By Keagan Fransch
Adham is a bodyguard, steady and serious, and a stickler for propriety and safe proximity. Raushan is an excitable and curious Imam with a joy for life and an (almost) unshakeable positivity that’s hard to resist. On a rainy day in London, outside Raushan’s mosque, the two unlikely companions strike up a conversation that leads to an odd-couple friendship that changes and grows as they do. However, when Adham asks Raushan to pretend to be his husband (so that he can avoid being ‘set-up’ by his boss), their easy friendship is inevitably put to a difficult test.
What is pretense and what is real is at the heart of this story, and writer Nemo Martin’s witty and poignant examination of this begs the question: is pretense, in favour of living one’s truth, really the better option? Is fear of judgement reason enough to compromise one’s happiness? Martin paints a picture of two opposing sides: a bodyguard whose ability to make quick judgements of people keeps his clients alive, and an inquisitive Imam who at every turn chooses to act according to a central tenet of Islam – love and acceptance. Curiosity and informed discernment is the route Raushan always chooses, and his “infuriating optimism”, as Adham calls it, is the gem of the play.
We empathise with these characters and keenly feel the ache that comes from not being able to live with authenticity. It’s refreshing that the play is not overtly about race, and doesn’t force us to watch yet another depiction of a western view of Islam. However, it certainly threatens to go down that route with casual mentions of bombs in airports, and a less casual moment when a desperate Adham tries to steer the conversation toward the pain of stereotypes and misunderstood ideology. This feels heavy-handed and unnecessary, given the prevalence of that depiction of Muslims in media – indeed, Adham asks Raushan “would you want me to believe everything the media says about you?”. These two Muslim characters in their small world already carry the weight of assumptions and misrepresentations from the outside. A long shadow of this is cast over this pair; I shuffle in my seat hoping we don’t go there. How wonderful it is then to have the characters mostly talk about things that non-Muslim characters in media are always allowed to talk about – love, joy and living truthfully – and how frustrating that this is rare enough to be deemed wonderful.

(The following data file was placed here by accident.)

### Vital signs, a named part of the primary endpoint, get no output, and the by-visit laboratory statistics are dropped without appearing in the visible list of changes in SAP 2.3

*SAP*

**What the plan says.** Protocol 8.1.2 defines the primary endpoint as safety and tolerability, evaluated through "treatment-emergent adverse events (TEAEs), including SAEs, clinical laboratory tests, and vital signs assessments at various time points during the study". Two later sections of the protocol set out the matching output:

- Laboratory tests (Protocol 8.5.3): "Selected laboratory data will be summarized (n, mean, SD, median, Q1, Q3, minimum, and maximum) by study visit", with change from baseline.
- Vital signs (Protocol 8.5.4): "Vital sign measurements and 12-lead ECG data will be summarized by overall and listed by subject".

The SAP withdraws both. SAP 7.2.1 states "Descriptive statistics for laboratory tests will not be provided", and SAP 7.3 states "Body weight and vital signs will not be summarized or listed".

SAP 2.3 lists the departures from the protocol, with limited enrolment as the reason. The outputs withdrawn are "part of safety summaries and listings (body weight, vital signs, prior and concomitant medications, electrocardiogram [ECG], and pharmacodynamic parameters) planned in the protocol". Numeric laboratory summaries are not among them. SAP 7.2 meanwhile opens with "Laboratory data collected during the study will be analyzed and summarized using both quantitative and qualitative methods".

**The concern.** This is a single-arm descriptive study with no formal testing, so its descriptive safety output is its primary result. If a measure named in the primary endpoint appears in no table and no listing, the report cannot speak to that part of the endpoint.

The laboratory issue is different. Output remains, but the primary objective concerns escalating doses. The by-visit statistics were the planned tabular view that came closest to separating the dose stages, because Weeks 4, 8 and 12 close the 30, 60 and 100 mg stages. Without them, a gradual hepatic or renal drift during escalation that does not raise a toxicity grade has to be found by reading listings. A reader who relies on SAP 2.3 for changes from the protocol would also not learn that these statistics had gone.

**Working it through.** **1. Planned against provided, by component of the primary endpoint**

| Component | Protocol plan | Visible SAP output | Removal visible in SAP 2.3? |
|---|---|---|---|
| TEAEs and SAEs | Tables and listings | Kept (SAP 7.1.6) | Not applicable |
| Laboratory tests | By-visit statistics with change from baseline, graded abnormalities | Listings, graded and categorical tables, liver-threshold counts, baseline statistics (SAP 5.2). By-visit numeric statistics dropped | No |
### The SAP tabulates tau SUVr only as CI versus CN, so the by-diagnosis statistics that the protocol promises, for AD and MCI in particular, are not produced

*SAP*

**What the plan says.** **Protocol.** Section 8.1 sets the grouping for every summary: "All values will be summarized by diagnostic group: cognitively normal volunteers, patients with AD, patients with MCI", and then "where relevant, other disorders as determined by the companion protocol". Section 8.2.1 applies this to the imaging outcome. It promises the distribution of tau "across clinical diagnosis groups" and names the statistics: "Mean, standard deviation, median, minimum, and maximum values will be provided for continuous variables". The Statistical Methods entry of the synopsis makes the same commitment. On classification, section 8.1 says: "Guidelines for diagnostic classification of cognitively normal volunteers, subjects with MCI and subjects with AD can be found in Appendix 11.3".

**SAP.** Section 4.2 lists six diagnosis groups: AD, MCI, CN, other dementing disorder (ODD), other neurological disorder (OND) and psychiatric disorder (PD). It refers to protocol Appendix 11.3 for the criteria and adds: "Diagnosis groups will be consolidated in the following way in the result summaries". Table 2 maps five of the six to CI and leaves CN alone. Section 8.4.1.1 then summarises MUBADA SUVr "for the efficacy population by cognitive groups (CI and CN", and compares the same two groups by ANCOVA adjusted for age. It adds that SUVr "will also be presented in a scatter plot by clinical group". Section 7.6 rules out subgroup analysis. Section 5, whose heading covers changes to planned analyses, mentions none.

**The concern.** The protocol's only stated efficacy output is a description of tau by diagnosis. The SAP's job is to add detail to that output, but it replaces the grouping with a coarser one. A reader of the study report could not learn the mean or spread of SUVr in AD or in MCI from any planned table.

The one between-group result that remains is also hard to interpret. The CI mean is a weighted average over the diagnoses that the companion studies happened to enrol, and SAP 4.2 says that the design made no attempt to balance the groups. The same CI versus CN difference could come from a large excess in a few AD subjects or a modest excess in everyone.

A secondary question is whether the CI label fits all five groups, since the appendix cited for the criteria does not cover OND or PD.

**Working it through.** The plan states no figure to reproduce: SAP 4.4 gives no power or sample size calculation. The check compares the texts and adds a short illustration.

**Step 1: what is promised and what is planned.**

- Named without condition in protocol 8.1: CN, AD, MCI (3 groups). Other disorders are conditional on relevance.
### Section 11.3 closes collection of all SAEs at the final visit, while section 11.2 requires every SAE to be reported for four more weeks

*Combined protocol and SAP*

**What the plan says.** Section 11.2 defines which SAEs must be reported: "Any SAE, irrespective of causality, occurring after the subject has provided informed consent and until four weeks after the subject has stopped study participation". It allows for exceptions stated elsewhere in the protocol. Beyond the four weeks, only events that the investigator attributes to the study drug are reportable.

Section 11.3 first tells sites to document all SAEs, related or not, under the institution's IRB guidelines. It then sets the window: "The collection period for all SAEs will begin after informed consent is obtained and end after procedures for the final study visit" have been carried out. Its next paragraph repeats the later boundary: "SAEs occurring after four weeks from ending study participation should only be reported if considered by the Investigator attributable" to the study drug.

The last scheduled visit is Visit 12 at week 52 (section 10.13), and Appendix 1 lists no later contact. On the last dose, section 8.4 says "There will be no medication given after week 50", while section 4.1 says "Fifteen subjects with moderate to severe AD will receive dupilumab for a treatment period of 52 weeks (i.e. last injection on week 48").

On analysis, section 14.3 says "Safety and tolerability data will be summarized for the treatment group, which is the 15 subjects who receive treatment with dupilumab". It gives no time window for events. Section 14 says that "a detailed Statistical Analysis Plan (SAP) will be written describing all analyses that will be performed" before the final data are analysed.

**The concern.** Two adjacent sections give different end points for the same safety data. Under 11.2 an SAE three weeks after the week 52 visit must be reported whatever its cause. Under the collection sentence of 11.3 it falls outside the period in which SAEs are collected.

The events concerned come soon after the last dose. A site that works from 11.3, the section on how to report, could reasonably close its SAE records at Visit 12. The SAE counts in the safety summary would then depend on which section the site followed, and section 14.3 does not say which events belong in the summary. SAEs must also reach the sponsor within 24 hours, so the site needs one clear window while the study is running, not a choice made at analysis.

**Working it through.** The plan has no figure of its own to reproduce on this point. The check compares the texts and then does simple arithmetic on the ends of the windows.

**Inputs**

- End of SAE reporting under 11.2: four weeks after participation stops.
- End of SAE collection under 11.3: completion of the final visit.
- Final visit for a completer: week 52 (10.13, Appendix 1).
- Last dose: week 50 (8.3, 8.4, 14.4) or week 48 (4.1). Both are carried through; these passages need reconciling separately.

The simple set of two movable chairs and two cobblestone patches attached to the back wall – which look more like Tetris blocks than cobblestone due to the particular shape and colour – are used to good effect to give quick, spatial context to each scene. There is a train, a hotel room, a restaurant. They also serve to play with proximity, and give a physical suggestion and insight into unspoken, underlying desire for intimacy. These simple yet effective moments are, however, almost completely undermined by the under-rehearsed, often long and certainly unnecessary transitions between scenes. The constant return to a prolonged blue-state, in which the actors change into costumes that don’t add new context beyond what the exposition-laden dialogue provides, only stalls the piece. They interrupt any sense of rhythm or pace that the text and actors have worked to build. These are further stymied by odd jumps backwards in time that – aside from two initial instances of never-to-be-seen-again narration from Raushan – are unclear and inconsistent, leaving us to spend too much time wondering where we are and why we’ve come here. There’s no theatrical or dramatic pay-off to justify them. The actors carry us over these holes with their charm and ease, but only just.
A bit of a shame, as this thoughtful, touching story on these cobbled streets comes across as a bit cobbled together, and therefore detracts from a script with great potential and a story with much heart that reminds us that anyone can find love, at any time, and be worthy of it. There are some truly cracking lines and genuinely tender moments that hint at a wonderful and necessary piece that can be excavated from its current state. Certainly the smiles on many of the faces in the opening night audience suggests it has a future, and so this is one to check out with an open mind and an open heart.
[The Cobbled Streets of Geneva] runs through 16 February.
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